19 Jul
David Robert Mitchell’s tender ode to high school summer ennui

A group of suburban Michigan teens spend the last night of summer wandering around town, hitting parties, looking for love — or at least a kiss — and doing what most of us did on those epic high school nights: meandering the humid streets bored, looking for something, anything, to break open the steady monotony of those early high school years before you’re cool enough to drive and get a fake ID. And find somewhere else to be. This wandering around kind of sums up the plot of David Robert Mitchell’s first feature and though it may sound simple, it’s not. The Myth of the American Sleepover is a tiny, sweet movie that feels epic in scale and feels deep without trying to teach you any big lessons about life or love or what it all means. It’s like the quiet wallflower in your Homeroom who turns out to be a Rock God at twenty-two.

Hit the Jump to keep reading The Elf’s review of “The Myth Of the American Sleepover”…

“When she breaks into a little beer-fueled dance routine at a pool party, it’s hard not to think of Anna Karina shimmying and shuffling around the bar in Godard’s Band of Outsiders…”

Maggie (Claire Sloma) hangs around with her nerdy friend Beth, sneaking beers from a cooler at the local public pool, flirting with the lifeguard and longing for something fun to happen before they start high school. Maggie’s the sweet, pixie rebel in the making. She’ll dance in the town parade but she’ll also be the first to smoke a cigarette and kiss a boy. Rob (Marlon Morton) is a horny cutie that tells everyone he slept with some girl during his summer vacation (of course) but who’s never even experienced his first kiss. He sees a hot blonde girl wandering the supermarket aisles and his quest for the night becomes to find that hot blonde girl and… well, he’ll figure the rest out when he actually sees her. Like all the characters, Rob has no grand plan. But he knows what he wants, and for the time being that’s enough.

Claudia (Amanda Bauer) is the pretty new girl in town who finds herself going toe-to-toe with the resident Queen Bee mean girl at a not-so-innocent slumber party, and Scott (Brett Jacobsen) finds himself heartbroken and swilling beers back at his parent’s house when his girlfriend dumps him and he drops out of college. Scott is a perfect counterpoint to the rest of the characters; he’s older, newly jaded, lost, and alone. He’s gone out into that crazy, awesome, exciting world they all dream about and he’s come back with a bruised heart and some shattered illusions. He wants what they have. They long to see what he’s seen.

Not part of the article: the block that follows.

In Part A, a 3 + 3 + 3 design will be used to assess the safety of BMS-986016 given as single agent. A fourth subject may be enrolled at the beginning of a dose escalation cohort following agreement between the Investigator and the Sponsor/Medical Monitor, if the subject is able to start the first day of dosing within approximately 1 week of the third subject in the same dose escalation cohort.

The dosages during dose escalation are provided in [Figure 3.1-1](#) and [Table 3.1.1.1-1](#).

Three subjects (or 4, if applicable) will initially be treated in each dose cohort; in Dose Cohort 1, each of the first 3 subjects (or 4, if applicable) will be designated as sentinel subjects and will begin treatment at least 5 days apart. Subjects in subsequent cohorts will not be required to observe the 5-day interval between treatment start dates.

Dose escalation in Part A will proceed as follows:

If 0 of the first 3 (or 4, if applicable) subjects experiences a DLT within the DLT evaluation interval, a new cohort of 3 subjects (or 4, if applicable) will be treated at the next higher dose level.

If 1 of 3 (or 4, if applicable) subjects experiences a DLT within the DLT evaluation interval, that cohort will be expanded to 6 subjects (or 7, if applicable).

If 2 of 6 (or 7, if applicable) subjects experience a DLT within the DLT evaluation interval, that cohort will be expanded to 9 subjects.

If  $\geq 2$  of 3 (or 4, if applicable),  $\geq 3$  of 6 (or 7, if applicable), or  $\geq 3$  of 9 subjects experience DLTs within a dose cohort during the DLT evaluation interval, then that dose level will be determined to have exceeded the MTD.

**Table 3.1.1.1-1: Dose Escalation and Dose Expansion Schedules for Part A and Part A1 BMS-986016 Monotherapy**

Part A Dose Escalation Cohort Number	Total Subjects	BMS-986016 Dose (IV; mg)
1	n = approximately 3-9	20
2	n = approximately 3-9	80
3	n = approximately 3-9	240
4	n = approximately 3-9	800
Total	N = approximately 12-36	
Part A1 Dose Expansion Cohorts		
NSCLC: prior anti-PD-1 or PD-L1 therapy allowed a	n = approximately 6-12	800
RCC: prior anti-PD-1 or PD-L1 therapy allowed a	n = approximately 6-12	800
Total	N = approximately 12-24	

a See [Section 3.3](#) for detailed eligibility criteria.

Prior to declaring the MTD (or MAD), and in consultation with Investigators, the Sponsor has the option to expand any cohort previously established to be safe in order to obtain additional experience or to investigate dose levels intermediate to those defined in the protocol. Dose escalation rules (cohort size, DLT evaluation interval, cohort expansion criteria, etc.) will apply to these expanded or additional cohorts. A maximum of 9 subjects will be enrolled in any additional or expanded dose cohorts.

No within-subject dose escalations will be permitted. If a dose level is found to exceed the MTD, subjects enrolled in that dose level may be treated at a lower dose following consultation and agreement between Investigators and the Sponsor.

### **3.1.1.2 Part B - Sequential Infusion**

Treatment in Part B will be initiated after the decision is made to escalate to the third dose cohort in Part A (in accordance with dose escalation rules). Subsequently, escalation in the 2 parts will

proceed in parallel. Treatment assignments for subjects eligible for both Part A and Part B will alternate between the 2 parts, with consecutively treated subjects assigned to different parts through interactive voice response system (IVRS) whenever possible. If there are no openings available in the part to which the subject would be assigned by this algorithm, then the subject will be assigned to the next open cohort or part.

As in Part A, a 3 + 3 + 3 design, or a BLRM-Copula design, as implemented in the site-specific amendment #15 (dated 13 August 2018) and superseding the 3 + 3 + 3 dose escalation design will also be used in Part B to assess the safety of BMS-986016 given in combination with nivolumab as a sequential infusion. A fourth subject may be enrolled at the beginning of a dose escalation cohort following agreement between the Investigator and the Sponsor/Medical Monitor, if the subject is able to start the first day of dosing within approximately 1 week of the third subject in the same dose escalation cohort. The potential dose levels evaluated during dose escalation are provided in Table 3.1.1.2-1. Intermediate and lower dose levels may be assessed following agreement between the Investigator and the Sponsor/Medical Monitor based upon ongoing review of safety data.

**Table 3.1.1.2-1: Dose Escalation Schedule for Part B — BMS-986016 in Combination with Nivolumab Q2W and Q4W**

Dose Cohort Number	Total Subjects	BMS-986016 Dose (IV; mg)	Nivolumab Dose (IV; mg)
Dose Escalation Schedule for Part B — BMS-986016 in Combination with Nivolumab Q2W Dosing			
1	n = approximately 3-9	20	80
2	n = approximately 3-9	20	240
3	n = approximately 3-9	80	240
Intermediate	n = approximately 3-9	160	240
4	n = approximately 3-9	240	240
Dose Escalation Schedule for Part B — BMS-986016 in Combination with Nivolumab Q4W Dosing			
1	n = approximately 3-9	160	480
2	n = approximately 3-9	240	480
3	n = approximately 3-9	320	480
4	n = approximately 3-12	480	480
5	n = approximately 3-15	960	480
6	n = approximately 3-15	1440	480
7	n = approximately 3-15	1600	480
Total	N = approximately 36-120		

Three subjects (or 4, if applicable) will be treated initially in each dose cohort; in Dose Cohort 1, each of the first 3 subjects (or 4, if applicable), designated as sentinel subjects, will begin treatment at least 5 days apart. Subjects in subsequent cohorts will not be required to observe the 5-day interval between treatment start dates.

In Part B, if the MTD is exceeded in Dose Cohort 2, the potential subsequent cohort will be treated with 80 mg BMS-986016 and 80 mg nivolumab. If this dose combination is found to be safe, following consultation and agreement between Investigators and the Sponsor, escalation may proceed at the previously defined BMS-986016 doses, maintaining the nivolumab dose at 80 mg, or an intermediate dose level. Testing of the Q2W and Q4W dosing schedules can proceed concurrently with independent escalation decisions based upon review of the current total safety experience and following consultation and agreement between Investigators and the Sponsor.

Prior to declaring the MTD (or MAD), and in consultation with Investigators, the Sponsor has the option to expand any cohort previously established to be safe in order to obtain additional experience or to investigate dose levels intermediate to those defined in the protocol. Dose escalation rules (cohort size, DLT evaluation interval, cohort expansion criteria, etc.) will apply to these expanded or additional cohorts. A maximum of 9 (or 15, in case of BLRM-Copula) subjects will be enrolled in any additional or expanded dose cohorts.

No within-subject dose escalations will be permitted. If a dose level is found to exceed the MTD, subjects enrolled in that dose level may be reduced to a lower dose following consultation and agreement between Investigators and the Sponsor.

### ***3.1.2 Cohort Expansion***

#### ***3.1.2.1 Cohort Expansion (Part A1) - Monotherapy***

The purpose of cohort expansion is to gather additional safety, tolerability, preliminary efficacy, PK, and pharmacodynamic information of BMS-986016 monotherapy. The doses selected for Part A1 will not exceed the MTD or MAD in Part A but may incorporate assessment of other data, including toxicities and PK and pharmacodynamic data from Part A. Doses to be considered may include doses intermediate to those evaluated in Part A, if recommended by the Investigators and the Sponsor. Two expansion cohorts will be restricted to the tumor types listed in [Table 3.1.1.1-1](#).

All of these desires simmer at the surface as the characters spend the last night of summer swimming, smoking, searching for parties and — yes — having sleepovers. Maggie turns out to be the heart of the film, but that’s not to say the rest of the ensemble isn’t as interesting or endearing to watch. Sloma, like the rest of the cast, had never acted in front of a camera before Mitchell plucked her out of an audition in his home state of Michigan, and she shows a mix of bashfulness and boldness that’s hard to manufacture. When she breaks into a little beer-fueled dance routine at a pool party, it’s hard not to think of Anna Karina shimmying and shuffling around the bar in Godard’s Band of Outsiders. The director sprinkles some subtle – and not so subtle – nods to Godard and Truffaut throughout this film, but they come across as playful instead of pretentious.

The Myth of the American Sleepover, which screened at Cannes and SXSW in 2010, is a small film that could easily be overlooked by the crowds of people pouring into theaters to see Captain America or (tragically) Zookeeper, but that would be a damn shame. It’s a movie that’s well worth seeing. It’s innocent with an edge, and it’s a movie that’s totally devoid of cynicism at a time when even Pixar flicks toss out little cynical crumbs here and there to the adults in the audience. It’s a movie that makes you want to go swimming at midnight, wonder what lies ahead, and seal the night with a kiss.

Myth Of the American Sleepover opens July 22 in NYC, July 29 in Los Angeles and is available On Demand starting July 27

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